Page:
On July 14 1789, the Revolution began when a dissatisfied Parisian mob searching for weapons attacked the former political prison known as the Bastille, slaughtered the guards, and marched through the streets with their dismembered body parts on pikes, proclaiming a victory by the citizens over the forces of tyranny. Three months later, the new Assembly drafted the Declaration of the Rights of Man and the Citizen, proclaiming a freer society. However, within a month, the subsequent actions of the Assembly threw this objective into doubt. The government seized the property of the Church, which then paved the way for further confiscation of property from anyone deemed an enemy of the Revolution. Other edicts which reared their heads in the following twenty-five years included the introduction of an income tax, fixed prices on grain (and death to those who refused to sell at the stated prices), individual identity cards for every citizen (Certificates of Good Citizenship), the setting up of 'neighborhood watch' committees to ferret out traitors against the State, restricted travel within France, and the debut of Napoleonic Law (where the accused were considered guilty, and the trial was required to prove their innocence). Of course, this up-ending of France resulted in thousands of deaths, economic chaos, a mass exodus of wealth and human capital, and the eventual rise of the Napoleonic dictatorship.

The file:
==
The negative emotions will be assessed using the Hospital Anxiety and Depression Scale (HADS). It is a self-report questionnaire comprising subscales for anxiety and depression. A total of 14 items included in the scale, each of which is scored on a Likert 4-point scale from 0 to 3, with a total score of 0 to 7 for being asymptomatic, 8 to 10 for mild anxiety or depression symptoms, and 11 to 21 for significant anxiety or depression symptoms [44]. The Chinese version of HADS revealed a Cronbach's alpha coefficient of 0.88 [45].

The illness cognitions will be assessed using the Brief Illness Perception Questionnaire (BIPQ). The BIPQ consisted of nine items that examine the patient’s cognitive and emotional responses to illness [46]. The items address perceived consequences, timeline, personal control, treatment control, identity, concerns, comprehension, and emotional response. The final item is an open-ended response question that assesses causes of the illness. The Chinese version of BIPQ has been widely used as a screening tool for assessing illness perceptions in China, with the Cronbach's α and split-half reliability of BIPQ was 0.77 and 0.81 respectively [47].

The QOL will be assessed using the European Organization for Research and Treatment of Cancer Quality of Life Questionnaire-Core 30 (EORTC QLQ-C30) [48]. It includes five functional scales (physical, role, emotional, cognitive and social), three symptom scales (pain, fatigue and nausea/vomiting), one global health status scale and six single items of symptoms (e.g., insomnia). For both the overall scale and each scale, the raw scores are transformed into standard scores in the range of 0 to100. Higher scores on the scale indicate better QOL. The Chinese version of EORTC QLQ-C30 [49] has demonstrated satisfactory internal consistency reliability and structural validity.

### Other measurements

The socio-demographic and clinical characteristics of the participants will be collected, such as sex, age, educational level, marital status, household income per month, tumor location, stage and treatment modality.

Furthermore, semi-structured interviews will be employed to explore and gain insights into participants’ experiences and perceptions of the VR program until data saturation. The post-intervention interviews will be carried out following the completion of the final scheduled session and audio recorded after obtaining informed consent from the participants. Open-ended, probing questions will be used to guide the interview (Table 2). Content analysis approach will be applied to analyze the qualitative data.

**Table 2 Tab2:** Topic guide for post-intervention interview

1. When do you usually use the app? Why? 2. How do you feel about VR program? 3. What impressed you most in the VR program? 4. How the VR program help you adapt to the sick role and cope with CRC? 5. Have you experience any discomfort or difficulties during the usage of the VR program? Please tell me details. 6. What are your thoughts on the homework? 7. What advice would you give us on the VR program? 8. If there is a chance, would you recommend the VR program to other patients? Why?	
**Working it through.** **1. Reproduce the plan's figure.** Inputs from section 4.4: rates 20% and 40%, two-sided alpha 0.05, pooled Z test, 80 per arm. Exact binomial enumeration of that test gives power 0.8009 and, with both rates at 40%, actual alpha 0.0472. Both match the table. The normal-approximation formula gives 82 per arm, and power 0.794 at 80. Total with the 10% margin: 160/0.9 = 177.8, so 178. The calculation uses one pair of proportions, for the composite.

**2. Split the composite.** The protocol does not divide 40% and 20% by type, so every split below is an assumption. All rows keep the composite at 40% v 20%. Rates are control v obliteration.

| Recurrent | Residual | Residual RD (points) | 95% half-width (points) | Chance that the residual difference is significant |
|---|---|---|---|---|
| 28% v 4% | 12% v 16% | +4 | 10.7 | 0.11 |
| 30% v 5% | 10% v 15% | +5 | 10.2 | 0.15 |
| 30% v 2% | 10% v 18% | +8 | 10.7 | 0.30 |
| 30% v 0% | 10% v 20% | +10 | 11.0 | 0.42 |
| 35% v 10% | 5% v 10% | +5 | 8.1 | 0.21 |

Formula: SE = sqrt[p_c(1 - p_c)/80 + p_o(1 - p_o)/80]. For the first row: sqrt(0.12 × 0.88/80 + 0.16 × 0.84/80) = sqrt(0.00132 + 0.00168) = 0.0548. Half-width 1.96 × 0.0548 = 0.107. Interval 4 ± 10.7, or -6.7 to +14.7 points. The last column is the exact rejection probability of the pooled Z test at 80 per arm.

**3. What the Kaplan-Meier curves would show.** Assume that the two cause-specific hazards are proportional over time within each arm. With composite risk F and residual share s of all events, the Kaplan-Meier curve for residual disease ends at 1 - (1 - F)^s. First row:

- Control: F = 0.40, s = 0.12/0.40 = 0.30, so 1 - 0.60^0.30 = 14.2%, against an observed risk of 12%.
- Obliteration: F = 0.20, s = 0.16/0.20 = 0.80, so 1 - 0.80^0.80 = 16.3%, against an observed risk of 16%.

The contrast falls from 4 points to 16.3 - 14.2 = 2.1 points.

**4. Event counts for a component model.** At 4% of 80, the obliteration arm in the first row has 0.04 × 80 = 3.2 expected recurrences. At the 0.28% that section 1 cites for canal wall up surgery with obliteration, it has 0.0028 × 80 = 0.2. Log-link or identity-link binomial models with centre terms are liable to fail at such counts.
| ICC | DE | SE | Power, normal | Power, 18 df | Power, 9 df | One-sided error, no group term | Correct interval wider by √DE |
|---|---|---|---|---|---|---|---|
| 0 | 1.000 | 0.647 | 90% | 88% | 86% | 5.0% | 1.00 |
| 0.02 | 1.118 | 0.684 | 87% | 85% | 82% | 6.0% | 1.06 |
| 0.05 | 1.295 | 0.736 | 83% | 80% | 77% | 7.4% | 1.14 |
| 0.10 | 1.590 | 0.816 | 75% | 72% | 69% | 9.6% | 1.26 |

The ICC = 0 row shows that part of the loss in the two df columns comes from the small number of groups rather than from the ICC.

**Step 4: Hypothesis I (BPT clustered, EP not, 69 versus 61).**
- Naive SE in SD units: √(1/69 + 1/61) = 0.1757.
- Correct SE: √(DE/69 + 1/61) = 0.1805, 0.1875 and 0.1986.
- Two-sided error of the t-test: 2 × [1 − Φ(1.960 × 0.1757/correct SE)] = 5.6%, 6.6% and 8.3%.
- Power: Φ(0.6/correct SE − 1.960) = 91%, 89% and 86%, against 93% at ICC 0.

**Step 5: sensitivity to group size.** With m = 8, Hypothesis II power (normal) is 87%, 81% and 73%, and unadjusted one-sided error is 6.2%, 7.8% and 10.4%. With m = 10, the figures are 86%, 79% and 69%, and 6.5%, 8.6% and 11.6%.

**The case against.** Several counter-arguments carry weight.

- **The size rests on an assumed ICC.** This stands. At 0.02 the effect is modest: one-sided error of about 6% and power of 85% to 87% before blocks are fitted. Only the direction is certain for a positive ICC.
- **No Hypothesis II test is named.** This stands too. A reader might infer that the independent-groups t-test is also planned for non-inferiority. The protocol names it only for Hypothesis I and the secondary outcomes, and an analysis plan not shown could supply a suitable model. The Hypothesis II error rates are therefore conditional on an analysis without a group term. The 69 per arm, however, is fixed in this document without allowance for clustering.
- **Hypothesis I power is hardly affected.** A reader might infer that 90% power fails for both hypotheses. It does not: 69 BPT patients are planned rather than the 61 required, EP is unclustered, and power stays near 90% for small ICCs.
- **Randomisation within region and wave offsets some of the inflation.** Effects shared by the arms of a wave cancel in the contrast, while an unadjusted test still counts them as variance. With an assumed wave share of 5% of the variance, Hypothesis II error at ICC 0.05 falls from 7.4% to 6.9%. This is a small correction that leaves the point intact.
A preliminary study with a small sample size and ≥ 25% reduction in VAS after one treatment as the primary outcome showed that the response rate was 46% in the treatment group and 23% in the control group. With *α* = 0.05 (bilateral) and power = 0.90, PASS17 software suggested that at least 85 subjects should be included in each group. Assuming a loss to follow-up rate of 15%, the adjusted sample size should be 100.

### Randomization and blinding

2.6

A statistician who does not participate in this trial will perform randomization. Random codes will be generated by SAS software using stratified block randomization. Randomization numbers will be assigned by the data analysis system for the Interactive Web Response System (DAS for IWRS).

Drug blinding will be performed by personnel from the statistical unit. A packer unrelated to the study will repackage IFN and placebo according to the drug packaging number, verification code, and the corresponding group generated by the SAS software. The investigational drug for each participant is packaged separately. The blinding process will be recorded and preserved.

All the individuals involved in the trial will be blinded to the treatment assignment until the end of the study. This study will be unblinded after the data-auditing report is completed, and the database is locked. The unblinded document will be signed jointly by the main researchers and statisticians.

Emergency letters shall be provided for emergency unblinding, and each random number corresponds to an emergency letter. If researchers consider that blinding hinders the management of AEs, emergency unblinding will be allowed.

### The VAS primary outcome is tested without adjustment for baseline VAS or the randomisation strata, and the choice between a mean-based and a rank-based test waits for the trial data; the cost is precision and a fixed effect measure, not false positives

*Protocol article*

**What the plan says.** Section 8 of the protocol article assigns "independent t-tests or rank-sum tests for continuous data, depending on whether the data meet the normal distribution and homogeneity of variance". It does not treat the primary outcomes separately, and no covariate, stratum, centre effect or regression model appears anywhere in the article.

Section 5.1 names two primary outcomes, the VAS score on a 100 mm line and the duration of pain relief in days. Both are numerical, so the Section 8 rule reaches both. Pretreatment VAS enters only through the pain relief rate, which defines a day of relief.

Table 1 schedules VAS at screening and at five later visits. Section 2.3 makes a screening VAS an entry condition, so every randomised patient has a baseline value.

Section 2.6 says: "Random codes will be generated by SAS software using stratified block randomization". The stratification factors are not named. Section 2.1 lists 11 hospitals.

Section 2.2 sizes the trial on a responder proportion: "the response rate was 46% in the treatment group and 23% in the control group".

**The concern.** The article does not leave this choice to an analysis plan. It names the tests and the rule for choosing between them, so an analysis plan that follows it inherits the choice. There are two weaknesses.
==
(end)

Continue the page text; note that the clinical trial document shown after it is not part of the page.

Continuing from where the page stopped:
Fool! Numbskull! Idiot! Your head will roll for this!
But... but the old hag! Who was she?
The Scarlet Pimpernel!
It during this "Reign of Terror", that "The Elusive Pimpernel", a 1950s British production, takes place. A re-make of "The Scarlet Pimpernel", itself based on the novel by Baroness Orczy, it was originally intended as a musical. However, the director decided to revert back to a more standard narrative, though the choppiness and light-hearted approach of the film betrays the excised musical numbers.